The post was called: Is the customer always right?
With a title like that I was always going to get ‘sucked in’.
Anyway, according to Yolanda ‘the customer is always right’ is a philosophy that originates in the early 1900’s from Marshall Field’s department store in Chicago, who used the phrase as a marketing strategy to convey that at Marshall Field’s the customer was always right, treated well and, thus, a place where you want to shop. The phrase is also associated with Gordon Selfridge, the founder of London’s Selfridges store. If you are interested you can read about the story behind the phrase here.
Yolanda worries in the post that a marketing slogan has become a customer service mantra and that can create all sorts of problems and false and misleading thinking.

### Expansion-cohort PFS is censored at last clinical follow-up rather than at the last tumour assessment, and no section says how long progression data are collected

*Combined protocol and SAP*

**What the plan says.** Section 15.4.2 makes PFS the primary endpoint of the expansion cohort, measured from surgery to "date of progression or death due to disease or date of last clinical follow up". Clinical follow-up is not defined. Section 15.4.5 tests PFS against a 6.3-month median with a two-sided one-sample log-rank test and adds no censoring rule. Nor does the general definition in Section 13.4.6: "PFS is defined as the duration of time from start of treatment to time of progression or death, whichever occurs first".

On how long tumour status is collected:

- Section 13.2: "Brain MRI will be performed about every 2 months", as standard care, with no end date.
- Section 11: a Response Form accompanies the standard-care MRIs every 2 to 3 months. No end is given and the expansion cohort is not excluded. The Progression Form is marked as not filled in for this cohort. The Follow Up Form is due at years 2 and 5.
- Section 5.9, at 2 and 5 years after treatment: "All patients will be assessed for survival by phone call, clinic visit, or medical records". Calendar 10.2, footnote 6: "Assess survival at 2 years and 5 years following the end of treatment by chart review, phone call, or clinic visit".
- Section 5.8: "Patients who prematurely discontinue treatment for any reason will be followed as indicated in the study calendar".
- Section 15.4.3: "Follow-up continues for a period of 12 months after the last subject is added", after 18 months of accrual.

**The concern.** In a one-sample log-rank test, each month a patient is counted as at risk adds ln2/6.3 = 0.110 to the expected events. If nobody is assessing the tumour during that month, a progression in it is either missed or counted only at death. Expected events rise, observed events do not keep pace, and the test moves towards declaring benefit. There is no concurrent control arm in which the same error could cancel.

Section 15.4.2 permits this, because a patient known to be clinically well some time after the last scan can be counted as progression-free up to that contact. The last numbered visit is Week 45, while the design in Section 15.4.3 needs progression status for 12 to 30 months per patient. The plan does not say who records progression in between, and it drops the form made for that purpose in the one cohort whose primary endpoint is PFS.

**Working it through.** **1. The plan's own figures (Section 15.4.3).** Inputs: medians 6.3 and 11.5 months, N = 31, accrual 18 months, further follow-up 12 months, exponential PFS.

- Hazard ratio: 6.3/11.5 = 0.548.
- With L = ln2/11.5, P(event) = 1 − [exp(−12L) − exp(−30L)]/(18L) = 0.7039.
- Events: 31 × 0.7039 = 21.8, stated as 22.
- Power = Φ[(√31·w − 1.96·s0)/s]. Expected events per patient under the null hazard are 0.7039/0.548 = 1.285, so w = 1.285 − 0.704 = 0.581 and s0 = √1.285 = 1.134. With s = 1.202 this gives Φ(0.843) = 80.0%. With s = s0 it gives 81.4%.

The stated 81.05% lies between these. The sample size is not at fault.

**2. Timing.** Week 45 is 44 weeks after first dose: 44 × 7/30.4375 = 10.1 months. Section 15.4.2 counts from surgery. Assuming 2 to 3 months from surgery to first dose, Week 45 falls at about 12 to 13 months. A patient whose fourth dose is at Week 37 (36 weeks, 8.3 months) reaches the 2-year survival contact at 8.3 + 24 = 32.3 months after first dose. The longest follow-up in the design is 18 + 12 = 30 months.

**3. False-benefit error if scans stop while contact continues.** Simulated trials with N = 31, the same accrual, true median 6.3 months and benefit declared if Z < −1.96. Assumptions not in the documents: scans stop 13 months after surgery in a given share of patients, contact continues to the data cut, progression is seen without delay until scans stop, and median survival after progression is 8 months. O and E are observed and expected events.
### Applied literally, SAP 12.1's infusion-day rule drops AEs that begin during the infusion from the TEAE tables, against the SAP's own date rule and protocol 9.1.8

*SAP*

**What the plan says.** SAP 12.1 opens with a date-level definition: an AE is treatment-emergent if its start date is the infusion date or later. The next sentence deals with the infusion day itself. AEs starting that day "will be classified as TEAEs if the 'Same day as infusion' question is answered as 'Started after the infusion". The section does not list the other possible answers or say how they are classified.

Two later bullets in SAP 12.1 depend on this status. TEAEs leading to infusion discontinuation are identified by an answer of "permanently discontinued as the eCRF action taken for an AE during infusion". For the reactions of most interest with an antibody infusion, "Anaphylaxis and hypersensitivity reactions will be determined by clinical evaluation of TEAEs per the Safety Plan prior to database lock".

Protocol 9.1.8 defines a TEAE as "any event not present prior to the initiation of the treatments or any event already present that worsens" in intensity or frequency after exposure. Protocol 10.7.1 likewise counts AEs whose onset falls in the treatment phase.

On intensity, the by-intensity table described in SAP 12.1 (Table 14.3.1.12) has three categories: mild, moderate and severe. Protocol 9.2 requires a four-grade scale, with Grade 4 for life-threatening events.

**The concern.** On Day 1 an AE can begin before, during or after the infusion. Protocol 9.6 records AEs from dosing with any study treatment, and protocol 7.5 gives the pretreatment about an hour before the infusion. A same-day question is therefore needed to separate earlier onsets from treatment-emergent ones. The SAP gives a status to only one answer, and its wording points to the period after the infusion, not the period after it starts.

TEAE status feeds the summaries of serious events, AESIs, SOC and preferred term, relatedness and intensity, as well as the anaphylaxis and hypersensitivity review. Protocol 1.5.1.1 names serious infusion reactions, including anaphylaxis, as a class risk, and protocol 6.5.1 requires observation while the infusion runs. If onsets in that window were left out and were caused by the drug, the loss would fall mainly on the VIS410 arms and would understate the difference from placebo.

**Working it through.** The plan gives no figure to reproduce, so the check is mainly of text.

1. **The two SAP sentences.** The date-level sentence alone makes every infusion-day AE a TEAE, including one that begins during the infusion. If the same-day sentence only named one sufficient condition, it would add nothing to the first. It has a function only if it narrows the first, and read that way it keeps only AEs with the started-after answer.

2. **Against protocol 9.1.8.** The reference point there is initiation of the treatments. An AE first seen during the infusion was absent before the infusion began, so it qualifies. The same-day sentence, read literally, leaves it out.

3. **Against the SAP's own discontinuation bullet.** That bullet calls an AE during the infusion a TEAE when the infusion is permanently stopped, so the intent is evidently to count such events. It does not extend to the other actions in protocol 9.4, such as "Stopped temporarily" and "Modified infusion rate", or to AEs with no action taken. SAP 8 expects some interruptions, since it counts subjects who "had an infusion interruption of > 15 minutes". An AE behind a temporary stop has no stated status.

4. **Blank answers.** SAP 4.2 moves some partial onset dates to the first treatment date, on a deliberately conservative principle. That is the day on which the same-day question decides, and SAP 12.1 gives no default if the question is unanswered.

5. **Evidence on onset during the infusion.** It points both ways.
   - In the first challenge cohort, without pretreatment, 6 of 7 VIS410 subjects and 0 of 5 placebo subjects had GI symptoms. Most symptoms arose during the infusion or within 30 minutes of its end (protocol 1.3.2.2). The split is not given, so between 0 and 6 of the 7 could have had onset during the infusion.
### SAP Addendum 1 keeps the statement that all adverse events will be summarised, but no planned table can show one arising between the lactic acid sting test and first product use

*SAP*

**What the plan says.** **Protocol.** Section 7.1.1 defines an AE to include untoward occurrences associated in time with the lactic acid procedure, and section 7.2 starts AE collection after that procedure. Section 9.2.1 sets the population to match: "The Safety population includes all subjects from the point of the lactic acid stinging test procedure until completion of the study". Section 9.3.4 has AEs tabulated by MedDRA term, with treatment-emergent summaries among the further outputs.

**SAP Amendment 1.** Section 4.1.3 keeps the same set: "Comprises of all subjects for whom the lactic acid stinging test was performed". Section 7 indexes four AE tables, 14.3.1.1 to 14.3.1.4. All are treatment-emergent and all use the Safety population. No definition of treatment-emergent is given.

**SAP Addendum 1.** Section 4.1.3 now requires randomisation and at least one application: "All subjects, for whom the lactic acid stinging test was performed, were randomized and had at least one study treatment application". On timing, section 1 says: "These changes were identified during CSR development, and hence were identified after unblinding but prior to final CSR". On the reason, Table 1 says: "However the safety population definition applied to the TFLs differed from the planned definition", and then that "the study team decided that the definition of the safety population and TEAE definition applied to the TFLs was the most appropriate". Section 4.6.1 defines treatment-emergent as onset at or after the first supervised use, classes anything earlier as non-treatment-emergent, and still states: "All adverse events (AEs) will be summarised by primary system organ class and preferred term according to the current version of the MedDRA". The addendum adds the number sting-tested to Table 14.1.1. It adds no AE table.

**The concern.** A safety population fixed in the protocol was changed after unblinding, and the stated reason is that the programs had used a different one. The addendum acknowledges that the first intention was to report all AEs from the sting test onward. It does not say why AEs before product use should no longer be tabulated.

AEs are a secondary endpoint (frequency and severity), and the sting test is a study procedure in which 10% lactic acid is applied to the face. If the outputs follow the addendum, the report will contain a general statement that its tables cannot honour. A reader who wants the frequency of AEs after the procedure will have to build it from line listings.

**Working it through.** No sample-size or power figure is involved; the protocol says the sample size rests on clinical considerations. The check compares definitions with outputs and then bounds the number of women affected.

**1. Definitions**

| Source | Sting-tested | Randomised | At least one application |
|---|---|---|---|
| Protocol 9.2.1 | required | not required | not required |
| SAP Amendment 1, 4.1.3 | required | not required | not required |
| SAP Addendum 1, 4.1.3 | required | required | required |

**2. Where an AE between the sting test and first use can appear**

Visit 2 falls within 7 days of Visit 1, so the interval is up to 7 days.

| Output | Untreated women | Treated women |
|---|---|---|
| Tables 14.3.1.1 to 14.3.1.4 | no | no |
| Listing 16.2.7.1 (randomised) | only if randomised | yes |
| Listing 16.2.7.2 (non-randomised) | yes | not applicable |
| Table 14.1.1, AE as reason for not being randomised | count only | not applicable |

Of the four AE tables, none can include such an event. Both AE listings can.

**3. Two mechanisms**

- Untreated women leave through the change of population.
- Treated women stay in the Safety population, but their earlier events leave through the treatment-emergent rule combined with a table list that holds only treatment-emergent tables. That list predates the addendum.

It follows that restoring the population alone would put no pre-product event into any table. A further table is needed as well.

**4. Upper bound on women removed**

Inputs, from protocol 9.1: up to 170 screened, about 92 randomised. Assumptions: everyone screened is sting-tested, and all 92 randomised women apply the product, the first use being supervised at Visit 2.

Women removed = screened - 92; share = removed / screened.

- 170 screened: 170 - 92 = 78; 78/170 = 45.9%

Here’s what I wrote as a comment:
There’s a problem with that saying in that many people (as you rightly point out) assume that it implies that every possible customer is always right. That’s false economy.
Your post reminded me of an old saying that comes from poet John Lydgate, later adapted by President Lincoln, I think, which goes:
“You can please some of the people all of the time, you can please all of the people some of the time, but you can’t please all of the people all of the time”.
Guess we need to be clear on who our ‘some of the people’ are and focus on them.
It’s an old idea but worth sharing again in this world where we see the rising importance of customer service.
I think it gives focus to what we do as businesses, what customers we serve, what signals it sends to our employees.
What do you think?